Friday, Sept. 22
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Friday, Sept. 22
Friday, Sept. 22
The fourth Omondi Obura Peak Bag, an annual fundraising event organized by the Class of 1988 lightweight crew team, will take place on Oct. 1 to raise money for the Omondi Obura Fund for Mental Health and Suicide Prevention. Named in honor of Omondi Obura ’88, a lightweight rower who died by suicide in 1989, the event encourages participants from all parts of the world to explore the outdoors in solidarity with promoting mental health on campus.
Re: Student Government announces updates to overnight infirmary fees and printing
On Sept. 14, the Center for Professional Development hosted its Fall Job and Internship Fair, an event designed for undergraduate students to meet employers and familiarize themselves with internships and post-graduation jobs.
Buddy Teevens ’79, who served as Dartmouth football’s head coach for over 22 years, died on Tuesday, according to an email sent to the Dartmouth community by College President Sian Leah Beilock and athletics director Mike Harrity. He was 66 years old.
If asked about the state of the bar scene in the beautifully unsuspecting town of Hanover, most Dartmouth students might chuckle and respond with “it’s nonexistent” or “what bar scene?” Due to Greek life’s strong presence at Dartmouth, some students may not understand the appeal of bars and pubs such as Dunk’s Sports Grill or Murphy’s on the Green in this small town. However, for some, these town spaces offer somewhat of an escape from the typical Dartmouth social scene. This week, I spoke with those involved in the town nightlife scene to better understand what it has to offer. Bring your buddies and leave your car keys behind because your next Friday night might just be a bar crawl through Hanover.
Well, here it is. The long-awaited off term. I am currently taking a 10-week sabbatical from school, or what we Dartmouth students call an “off-term.” The off-term is a unique facet of life at Dartmouth. For some, it is a refuge — a period away from Hanover that feels much needed and deserved. This time away from campus can be used to spend time abroad or pursue internships. For others, however, it’s quite stressful. This break in the D-Plan is often the cause of distanced friendships and break-ups. It can also be hard to find something to do that feels fulfilling. In many cases, it feels like leaving home all over again — especially after you’ve spent the past year or two carving out your place on campus.
There was an air of mystery in the Class of 1953 Commons this summer. With floor to ceiling tarps covering the once beloved sandwich and salad station, the construction of “The A9” station — a new dining serving area that is free of the top nine allergens: dairy, eggs, peanuts, tree nuts, fish, shellfish, sesame, wheat and soy — garnered curiosity among students.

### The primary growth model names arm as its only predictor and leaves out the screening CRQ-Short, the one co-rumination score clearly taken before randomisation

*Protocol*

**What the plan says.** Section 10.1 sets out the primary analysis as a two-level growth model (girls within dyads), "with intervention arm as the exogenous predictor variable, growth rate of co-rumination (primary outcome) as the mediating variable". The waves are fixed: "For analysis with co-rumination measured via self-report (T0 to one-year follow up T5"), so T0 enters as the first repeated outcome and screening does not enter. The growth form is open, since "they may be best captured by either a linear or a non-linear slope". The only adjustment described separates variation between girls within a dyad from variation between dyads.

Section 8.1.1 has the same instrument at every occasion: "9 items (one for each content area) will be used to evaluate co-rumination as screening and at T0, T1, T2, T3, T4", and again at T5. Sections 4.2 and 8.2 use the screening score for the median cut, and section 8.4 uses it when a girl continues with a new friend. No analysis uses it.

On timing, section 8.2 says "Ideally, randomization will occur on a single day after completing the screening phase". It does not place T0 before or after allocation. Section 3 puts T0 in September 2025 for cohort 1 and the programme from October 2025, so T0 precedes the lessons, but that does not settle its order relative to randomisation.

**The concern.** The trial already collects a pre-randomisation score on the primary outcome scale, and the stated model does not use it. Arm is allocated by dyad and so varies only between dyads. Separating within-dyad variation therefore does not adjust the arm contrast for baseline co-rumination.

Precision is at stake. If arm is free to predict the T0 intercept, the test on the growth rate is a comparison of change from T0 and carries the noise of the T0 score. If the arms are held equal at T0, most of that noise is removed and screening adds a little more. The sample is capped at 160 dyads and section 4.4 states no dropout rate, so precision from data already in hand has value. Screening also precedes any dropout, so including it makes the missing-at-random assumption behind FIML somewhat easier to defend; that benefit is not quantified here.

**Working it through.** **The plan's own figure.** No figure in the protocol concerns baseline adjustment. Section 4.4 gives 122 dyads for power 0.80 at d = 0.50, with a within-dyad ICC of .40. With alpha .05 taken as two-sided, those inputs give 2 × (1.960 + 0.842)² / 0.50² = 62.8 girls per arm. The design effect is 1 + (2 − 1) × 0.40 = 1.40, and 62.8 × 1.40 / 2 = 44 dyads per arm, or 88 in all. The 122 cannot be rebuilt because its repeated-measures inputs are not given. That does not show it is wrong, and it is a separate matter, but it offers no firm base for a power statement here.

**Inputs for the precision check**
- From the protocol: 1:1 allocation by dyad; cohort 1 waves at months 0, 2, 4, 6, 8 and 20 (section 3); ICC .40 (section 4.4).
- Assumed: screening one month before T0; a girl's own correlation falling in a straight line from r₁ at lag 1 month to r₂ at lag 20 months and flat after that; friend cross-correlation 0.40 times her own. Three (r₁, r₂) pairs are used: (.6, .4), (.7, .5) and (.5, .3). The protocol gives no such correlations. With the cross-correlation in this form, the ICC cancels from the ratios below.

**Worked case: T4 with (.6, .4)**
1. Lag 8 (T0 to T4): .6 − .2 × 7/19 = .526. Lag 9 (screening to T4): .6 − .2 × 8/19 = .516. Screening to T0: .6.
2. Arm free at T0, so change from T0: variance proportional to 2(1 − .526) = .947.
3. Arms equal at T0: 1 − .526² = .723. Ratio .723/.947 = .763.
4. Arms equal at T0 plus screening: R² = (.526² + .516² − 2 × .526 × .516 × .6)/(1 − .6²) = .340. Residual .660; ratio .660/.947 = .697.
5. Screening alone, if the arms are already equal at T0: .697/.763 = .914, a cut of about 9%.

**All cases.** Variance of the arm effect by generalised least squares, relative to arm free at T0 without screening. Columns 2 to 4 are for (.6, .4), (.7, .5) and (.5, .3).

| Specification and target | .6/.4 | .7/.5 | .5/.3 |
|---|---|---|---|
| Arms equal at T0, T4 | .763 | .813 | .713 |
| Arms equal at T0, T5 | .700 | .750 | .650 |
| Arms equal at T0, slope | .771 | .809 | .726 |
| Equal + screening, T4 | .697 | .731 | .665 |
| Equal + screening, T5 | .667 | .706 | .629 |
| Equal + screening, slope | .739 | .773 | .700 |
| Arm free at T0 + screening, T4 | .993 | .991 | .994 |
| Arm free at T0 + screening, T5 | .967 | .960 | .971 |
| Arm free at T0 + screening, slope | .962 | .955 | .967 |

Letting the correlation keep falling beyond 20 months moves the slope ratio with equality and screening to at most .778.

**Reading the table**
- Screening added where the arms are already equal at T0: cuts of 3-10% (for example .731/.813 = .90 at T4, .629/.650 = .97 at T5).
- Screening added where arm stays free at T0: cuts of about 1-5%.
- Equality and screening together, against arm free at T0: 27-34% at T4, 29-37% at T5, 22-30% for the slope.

I wrote my first article for The Dartmouth during freshman winter. In a reflection on COVID-19, I assembled a messy concoction of words that required multiple rounds of initial editing before it could even qualify as something that had the “potential to be published.” How cocky I felt before hitting send on the submission email to my editor — how ashamed I felt to receive the “the writer seems to be using this as his own personal diary” comment. It feels odd now to be writing an Editors’ Note for the same section in which I once felt like a failure. But change can happen in the span of a few moments, even ones that appear so distant but feel so close and connected, as if that article with a lengthy chain of red marks stared up at me only yesterday.
Beginning in June, the Office of Sustainability, partnered with College Residential Operations, opened a free thrift store called “The Free Market,” according to Office of Sustainability program assistant Rachel Kent ’21. Located in the basement of North Massachusetts Hall, the Free Market is open from 7:00 to 9:00 p.m. on Tuesdays and from 12:00 to 3:00 p.m. on Saturdays and Sundays, though Kent said those hours are subject to change.
The U.S. farm sector, now a corporatized and industrialized shadow of its nineteenth-century self, receives far too much aid from the federal government. The farm bill, up for reauthorization in Congress this fall, favors large, wealthy farms in its distribution of subsidies. Legislators should implement sensible payment caps on farm bill programs to limit wasteful spending on industrial farms that do not need assistance.
Campus-wide emails on Sept. 5 and Sept. 7 announced changes to printing on campus and the elimination of overnight infirmary fees, respectively. As of Sept. 8, Dartmouth no longer imposes fees for overnight stays related to intoxication or other health-related issues, Kotz wrote in his email. In addition, students now receive $75 — up from $60 — for their termly printing allowance increase, coinciding with the introduction of a new printing system.